Green Eggs and Ham: The CISG, Path Dependence, and the Behavioural Economics of Lawyers' Choices of Law in International Sales Contracts

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Why do lawyers in some jurisdictions continue to 'automatically' exclude the 1980 UN Convention on Contracts for the International Sale of Goods (CISG) in their choices of law for international sales contracts? Why do lawyers in other jurisdictions approach the decision very differently? Why do standardised commodity contracts universally opt out of the CISG?

This article identifies the key reasons for opting in or out of the CISG across jurisdictions and markets, and then turns to economics and psychology in order to expose the underlying causes for choices of law for international sales contracts.

A number of perspectives are utilised within this analysis: neoclassical economics, including agency costs, information costs, moral hazard and market distortion; rational decision making within game theory frameworks under different jurisdictional background conditions; behavioural economics, including notions of path dependence and satisficing; psychological and behavioural perspectives including heuristics and group polarisation; and finally, the forces behind institutionalisation of choices of law and network effects.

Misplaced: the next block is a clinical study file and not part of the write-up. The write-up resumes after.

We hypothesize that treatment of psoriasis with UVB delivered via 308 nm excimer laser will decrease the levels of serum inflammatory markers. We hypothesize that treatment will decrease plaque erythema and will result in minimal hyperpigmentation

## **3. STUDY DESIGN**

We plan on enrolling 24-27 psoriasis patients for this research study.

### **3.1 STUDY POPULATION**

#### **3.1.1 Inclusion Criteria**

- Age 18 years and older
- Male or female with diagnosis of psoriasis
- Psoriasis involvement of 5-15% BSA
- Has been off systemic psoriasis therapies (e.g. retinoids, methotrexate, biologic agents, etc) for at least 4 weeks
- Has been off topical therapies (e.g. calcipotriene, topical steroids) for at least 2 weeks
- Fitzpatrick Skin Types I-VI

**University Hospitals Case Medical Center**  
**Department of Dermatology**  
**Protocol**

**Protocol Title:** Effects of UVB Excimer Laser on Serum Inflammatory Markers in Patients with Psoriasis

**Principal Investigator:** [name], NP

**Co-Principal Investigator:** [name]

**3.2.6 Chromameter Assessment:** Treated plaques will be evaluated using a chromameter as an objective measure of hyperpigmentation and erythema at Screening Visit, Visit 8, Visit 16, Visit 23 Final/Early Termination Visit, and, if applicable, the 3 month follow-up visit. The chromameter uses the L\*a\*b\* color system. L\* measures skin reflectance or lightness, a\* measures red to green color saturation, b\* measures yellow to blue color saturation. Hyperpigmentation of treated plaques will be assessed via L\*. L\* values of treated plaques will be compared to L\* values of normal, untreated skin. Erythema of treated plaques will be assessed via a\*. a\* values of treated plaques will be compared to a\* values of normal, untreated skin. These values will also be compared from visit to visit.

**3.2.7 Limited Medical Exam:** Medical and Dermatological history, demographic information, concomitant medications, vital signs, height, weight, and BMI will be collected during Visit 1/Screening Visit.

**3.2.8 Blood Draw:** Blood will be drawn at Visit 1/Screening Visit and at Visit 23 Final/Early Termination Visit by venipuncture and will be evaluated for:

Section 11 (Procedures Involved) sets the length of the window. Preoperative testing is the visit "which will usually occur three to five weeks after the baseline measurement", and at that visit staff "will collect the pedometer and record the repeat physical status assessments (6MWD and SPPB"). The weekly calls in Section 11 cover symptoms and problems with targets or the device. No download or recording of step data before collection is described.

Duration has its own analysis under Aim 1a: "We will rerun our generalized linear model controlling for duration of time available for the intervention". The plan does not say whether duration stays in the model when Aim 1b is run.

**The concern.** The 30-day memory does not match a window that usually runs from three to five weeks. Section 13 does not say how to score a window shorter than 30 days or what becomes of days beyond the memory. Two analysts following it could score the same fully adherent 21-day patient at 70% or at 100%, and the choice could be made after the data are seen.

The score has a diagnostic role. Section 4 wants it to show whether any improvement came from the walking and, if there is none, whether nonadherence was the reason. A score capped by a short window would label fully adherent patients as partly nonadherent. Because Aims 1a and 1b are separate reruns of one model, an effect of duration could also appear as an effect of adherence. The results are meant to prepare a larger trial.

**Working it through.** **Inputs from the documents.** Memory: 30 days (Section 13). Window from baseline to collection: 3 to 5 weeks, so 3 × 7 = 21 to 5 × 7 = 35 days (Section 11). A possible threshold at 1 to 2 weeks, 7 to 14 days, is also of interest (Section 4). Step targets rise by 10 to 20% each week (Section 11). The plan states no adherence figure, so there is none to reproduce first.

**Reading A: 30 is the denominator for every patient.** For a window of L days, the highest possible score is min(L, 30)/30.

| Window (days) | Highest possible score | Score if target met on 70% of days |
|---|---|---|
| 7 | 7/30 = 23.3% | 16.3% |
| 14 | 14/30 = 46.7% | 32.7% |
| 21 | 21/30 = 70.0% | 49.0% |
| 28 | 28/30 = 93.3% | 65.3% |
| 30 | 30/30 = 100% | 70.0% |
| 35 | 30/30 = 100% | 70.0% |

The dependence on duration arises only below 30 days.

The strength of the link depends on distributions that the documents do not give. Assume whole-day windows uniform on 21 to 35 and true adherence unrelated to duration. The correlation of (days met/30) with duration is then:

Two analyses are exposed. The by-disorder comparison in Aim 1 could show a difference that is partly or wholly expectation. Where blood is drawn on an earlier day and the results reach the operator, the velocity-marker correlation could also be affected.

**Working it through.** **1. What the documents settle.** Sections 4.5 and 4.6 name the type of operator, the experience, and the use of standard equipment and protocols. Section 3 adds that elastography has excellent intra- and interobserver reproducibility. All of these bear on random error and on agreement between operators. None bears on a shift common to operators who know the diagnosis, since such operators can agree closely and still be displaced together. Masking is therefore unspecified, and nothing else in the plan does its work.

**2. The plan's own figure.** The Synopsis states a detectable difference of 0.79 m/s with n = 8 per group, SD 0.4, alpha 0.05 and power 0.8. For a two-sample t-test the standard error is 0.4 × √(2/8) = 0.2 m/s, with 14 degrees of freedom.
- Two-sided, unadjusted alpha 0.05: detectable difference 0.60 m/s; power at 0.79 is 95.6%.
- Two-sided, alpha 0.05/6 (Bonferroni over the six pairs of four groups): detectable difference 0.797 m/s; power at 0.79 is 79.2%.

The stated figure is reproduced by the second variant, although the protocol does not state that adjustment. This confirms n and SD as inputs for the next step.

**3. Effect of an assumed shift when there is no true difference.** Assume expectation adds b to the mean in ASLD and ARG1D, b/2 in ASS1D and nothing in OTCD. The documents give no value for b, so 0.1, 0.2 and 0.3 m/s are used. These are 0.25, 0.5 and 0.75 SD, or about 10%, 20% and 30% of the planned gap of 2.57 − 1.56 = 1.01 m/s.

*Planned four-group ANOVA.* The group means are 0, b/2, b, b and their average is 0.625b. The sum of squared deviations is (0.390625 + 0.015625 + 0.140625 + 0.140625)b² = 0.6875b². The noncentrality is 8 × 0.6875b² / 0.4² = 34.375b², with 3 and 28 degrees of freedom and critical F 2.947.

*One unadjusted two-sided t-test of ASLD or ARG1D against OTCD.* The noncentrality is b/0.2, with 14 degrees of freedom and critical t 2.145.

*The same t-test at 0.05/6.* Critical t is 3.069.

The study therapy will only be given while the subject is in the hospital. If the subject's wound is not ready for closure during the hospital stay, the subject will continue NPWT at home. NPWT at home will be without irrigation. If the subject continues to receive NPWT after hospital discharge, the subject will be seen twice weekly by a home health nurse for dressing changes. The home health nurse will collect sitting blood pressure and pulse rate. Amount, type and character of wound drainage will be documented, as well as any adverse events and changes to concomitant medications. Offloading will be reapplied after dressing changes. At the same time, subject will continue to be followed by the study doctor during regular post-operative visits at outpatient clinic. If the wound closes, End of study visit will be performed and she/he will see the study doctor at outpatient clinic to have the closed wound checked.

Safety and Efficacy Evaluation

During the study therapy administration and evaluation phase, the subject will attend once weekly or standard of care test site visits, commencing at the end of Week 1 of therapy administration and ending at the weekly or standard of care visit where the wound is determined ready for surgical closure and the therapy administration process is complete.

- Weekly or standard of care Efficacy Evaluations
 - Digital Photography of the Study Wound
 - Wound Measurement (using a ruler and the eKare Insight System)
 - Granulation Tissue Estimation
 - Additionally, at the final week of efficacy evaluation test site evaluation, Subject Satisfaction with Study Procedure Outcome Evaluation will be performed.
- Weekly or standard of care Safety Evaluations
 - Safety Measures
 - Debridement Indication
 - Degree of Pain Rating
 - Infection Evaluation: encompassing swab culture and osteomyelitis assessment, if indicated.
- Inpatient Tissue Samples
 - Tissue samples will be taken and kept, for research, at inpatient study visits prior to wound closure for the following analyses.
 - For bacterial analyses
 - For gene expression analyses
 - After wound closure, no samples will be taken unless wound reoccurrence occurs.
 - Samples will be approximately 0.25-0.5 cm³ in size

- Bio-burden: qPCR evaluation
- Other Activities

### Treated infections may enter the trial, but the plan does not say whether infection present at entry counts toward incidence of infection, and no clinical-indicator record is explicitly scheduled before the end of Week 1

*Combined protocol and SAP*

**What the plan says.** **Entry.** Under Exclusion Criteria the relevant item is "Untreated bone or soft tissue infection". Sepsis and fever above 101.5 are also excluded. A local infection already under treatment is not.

The breadth of this approach provides new insight into the reasons for choices of law, and enables a thorough analysis of current and future trends in exclusion of the CISG. The author concludes that choices of law in jurisdictions that presently overwhelmingly favour 'automatic' exclusion of the CISG will inevitably change.
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